Next up comes a short piece from our friends at Simms about summertime hopper fishing in Montana.  For some reason I just can't get enough of watching big trout crushing hoppers.  How many months until August?  It can never get here fast enough.

Last but certainly not least we have some great footage from Carp whisperer Barry Reynolds.  Those who know me, also know I have a soft spot for carp.  Reynolds wrote the book on fly fishing for carp (literally, it's called Carp on the Fly) and knows a thing or two about catching the golden bonefish.  The music certainly helps the awesomeness of this film, you'll see what I mean.   

Tuesday, December 11, 2012

Strip'n Fly Wear - Video

Some sick footage here from the fella's at Strip'n Fly Wear.  Besides making great Fly Fishing apparel, these guys also happen to catch fish once in a while. This video includes some big browns and bows from a few of Montana's lesser known, yet stellar rivers.  Where are they fishing you ask?

 I'm not giving anything away here.

Oh, and there happens to be some great contests circulating around on the inter-web at the moment.  Some good gear to be had over at Dub the Thorax and the Fiberglass Manifesto to name a few.

Friday, December 7, 2012

Friday Films

So this is an attempt at a weekly post series. We'll see how long that lasts.  In the middle of a 14 day streak of not fishing, my longest of the year.  One has to fill the gap somehow.

Every Friday during these wintry months I will be bringing you a few (mostly) fly fishing related videos that have captured my attention lately.  So relax, grab a pint or two of eggnog, settle up next to the space heater fire, and enjoy.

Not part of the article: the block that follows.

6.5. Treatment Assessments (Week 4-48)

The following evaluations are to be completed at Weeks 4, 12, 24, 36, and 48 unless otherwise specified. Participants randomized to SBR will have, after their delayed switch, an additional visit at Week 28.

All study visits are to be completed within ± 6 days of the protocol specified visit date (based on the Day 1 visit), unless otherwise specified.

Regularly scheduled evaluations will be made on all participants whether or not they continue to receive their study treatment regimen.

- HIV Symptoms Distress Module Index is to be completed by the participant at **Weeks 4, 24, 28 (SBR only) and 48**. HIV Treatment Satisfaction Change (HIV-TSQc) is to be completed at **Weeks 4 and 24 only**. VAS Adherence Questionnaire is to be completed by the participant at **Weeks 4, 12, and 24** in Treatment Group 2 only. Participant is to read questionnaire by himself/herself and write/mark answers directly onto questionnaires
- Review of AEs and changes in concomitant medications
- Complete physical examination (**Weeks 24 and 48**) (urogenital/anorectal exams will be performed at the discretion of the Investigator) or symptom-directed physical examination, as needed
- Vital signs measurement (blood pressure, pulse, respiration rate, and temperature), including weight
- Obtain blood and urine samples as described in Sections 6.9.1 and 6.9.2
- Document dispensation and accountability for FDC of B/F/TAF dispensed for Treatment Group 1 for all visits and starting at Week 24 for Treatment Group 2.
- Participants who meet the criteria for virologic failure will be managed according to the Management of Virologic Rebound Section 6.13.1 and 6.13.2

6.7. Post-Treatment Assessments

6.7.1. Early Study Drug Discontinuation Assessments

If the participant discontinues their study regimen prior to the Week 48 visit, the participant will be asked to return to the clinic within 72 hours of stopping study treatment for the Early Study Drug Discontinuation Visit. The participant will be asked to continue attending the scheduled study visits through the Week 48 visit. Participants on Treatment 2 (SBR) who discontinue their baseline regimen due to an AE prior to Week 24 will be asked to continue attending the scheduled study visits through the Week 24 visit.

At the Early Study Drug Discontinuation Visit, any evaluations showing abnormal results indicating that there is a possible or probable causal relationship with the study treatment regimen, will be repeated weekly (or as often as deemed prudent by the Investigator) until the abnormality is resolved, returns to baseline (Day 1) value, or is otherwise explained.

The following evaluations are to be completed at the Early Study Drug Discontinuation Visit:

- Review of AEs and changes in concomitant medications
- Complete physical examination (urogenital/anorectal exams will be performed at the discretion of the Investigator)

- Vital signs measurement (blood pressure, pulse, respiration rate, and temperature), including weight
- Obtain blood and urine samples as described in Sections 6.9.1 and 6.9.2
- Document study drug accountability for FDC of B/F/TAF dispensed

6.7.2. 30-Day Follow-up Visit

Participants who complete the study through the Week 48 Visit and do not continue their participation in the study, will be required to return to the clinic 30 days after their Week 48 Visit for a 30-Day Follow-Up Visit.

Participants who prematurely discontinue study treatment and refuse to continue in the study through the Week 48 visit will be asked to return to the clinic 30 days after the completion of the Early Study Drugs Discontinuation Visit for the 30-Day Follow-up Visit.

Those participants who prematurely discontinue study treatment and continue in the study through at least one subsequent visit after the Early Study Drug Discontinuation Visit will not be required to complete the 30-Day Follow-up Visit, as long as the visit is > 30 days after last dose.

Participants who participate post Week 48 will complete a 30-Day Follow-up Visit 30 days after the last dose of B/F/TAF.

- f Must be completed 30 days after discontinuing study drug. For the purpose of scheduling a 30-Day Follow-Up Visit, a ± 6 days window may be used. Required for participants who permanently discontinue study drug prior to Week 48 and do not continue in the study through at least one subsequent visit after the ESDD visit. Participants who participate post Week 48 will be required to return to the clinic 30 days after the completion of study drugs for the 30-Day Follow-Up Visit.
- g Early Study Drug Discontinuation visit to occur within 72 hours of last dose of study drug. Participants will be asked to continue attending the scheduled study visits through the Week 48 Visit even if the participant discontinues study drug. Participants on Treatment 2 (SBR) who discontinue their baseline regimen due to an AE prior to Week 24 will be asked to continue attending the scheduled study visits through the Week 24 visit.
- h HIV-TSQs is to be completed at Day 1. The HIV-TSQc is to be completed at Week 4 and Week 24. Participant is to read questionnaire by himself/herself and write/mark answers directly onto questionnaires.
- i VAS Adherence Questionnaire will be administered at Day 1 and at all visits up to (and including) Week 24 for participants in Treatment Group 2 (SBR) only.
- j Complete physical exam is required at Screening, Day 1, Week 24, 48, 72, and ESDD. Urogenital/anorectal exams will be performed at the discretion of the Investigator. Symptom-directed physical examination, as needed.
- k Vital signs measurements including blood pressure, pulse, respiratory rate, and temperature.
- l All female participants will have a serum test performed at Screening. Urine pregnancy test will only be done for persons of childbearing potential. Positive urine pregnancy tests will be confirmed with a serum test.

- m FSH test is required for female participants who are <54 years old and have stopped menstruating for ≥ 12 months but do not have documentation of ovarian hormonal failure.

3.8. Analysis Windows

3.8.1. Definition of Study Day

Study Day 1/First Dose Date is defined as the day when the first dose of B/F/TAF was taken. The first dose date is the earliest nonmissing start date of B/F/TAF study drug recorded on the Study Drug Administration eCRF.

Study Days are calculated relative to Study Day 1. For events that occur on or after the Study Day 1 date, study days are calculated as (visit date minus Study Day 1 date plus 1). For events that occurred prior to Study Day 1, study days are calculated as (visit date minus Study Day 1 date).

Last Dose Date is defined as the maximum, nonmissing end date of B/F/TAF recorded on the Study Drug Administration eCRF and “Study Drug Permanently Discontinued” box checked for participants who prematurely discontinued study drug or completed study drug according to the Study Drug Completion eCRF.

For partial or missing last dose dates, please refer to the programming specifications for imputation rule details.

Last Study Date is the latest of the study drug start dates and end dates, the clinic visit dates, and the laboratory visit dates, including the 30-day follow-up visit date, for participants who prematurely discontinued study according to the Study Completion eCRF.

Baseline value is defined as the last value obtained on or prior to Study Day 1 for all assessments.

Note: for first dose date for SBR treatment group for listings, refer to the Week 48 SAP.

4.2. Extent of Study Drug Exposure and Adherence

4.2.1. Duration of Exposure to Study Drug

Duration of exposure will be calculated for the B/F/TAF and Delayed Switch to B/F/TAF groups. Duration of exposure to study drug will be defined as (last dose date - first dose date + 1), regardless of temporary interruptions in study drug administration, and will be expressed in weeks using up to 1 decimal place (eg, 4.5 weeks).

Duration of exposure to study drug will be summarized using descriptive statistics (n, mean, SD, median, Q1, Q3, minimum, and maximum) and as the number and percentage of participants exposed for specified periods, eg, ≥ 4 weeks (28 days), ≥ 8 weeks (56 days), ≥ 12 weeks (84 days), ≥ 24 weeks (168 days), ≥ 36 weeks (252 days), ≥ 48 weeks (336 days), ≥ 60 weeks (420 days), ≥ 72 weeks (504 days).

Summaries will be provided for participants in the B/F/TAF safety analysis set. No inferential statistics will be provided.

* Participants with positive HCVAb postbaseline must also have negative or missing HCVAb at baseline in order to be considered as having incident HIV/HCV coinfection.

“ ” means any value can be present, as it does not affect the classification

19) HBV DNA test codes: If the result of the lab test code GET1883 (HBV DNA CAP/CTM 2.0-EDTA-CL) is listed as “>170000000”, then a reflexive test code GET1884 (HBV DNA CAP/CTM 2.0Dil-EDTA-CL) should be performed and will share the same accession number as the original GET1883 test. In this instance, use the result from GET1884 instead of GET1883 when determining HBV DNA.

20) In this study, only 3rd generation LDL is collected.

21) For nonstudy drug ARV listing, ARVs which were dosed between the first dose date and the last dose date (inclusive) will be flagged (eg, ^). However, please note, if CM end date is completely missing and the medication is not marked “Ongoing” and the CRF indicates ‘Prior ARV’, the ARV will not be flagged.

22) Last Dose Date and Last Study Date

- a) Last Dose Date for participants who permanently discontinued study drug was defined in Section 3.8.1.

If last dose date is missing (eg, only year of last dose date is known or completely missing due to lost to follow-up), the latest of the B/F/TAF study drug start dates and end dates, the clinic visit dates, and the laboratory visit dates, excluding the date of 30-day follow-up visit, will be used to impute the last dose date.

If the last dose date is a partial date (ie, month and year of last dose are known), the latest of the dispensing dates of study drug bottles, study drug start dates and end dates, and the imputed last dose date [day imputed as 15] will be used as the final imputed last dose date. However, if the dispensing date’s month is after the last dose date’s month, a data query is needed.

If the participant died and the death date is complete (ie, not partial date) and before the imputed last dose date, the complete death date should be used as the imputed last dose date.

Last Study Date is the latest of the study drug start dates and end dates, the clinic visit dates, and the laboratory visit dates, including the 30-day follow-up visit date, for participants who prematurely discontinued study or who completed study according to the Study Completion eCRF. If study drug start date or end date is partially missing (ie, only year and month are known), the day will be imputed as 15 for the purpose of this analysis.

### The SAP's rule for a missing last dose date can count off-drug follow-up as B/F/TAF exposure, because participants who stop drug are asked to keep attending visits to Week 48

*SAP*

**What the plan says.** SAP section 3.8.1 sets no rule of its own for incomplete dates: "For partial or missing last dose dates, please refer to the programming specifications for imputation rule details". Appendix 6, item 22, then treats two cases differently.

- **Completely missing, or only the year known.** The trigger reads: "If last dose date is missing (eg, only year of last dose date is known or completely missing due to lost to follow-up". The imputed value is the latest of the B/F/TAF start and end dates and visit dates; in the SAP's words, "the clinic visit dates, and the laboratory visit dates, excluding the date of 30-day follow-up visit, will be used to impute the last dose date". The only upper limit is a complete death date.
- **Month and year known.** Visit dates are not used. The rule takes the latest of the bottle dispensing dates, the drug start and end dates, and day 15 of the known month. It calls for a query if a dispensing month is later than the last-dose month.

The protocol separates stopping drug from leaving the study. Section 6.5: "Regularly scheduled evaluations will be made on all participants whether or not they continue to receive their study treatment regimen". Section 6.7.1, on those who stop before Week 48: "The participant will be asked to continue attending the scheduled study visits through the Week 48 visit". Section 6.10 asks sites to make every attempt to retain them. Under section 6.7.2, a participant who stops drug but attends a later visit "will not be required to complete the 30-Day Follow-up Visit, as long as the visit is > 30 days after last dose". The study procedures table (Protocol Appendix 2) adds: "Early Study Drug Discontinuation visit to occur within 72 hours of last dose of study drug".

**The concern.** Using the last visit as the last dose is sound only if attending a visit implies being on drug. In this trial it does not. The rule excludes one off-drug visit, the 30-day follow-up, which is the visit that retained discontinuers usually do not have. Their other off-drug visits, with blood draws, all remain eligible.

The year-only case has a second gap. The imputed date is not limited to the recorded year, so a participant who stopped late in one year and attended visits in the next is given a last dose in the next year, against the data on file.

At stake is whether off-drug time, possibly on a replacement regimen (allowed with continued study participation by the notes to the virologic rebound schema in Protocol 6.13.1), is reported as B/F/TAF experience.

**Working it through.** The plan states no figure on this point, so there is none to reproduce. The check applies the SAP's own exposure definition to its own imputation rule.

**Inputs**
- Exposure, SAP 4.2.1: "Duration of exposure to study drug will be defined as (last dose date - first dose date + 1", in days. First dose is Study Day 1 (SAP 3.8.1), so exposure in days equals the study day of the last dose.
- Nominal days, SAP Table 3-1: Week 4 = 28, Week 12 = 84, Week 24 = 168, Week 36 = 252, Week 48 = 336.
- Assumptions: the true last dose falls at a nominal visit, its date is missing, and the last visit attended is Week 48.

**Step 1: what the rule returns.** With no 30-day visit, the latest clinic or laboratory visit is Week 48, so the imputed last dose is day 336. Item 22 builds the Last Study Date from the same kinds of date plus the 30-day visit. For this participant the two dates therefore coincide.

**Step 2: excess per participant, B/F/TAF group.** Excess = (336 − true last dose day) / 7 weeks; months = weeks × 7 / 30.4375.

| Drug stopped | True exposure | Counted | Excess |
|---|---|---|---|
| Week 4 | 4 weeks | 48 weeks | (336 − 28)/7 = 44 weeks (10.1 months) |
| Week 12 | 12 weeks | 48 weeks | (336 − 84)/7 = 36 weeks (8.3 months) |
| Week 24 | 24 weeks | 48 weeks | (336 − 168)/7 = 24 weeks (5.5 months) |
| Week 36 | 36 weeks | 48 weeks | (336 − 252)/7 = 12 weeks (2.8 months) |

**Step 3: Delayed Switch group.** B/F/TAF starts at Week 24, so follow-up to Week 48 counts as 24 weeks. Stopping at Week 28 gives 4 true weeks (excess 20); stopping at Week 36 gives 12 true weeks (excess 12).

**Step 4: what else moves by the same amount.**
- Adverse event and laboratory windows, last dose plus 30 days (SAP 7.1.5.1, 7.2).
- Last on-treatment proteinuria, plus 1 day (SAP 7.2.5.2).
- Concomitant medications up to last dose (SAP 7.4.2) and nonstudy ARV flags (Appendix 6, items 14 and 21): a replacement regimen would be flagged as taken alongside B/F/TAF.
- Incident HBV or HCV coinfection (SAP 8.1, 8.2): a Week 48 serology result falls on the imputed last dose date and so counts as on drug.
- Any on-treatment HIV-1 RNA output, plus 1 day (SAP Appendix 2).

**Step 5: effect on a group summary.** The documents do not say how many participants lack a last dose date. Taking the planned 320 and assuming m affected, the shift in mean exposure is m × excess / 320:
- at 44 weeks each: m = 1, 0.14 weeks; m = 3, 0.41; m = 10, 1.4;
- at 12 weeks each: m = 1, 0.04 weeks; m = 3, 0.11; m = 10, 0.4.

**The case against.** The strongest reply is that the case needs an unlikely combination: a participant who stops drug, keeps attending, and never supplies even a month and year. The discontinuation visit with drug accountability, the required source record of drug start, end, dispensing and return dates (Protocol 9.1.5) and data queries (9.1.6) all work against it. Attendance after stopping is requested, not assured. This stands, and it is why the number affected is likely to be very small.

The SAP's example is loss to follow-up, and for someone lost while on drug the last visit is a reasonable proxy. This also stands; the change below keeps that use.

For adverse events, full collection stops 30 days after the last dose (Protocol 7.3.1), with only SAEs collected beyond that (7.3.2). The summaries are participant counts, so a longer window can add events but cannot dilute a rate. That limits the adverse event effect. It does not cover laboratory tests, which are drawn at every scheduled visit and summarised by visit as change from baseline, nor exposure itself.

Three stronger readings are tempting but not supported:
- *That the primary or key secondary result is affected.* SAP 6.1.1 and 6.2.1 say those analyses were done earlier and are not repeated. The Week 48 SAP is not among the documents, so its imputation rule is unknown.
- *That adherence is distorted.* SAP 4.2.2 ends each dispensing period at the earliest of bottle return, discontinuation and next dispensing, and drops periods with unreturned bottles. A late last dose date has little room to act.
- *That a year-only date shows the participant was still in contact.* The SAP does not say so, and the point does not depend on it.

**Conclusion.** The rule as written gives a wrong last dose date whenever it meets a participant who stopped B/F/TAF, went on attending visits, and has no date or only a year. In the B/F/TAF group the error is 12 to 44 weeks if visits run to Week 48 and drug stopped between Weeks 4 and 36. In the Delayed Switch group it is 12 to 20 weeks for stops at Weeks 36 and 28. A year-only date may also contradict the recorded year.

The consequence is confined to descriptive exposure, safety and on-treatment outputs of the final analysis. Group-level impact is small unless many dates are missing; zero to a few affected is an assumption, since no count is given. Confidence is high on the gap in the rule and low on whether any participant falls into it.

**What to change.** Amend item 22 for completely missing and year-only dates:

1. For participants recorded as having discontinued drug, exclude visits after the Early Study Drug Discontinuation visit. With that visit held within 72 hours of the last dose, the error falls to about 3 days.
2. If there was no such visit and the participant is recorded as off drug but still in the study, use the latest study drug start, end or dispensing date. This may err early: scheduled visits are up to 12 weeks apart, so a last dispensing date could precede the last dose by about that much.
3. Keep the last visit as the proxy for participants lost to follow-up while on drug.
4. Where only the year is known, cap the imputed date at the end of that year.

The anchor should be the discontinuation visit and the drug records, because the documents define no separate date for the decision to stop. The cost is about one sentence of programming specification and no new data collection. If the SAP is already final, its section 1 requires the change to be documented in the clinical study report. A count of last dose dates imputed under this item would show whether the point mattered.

First up is a little tongue-in-cheek video by our friends across the pond, Jazz and Fly Fishing.  These fellas have somehow managed to successfully marry my two greatest passions in life (Jazz and Fly Fishing if you couldn't guess), into one seemingly viable economic venture.  Besides being stellar Jazz artists, this crew can straight up fish, and they have plenty of footage to prove it.

This is their hilarious Shadow Casting video.  Love it.  Now if only they ever need a saxophonists...

 Next on the docket is a little piece from the local boys over at Big Sky Trouting.  They've been at it for a couple years now and their videos don't disappoint.  They definitely know where a lot of big fish reside, and certainly manage to catch their share. 

Finally we have for you a piece by the guys of Montana Wild.  I am a big fan of what they have been putting out as of late.  Great quality.  This video makes me yearn for those long summer days, and hours spent fishing small water.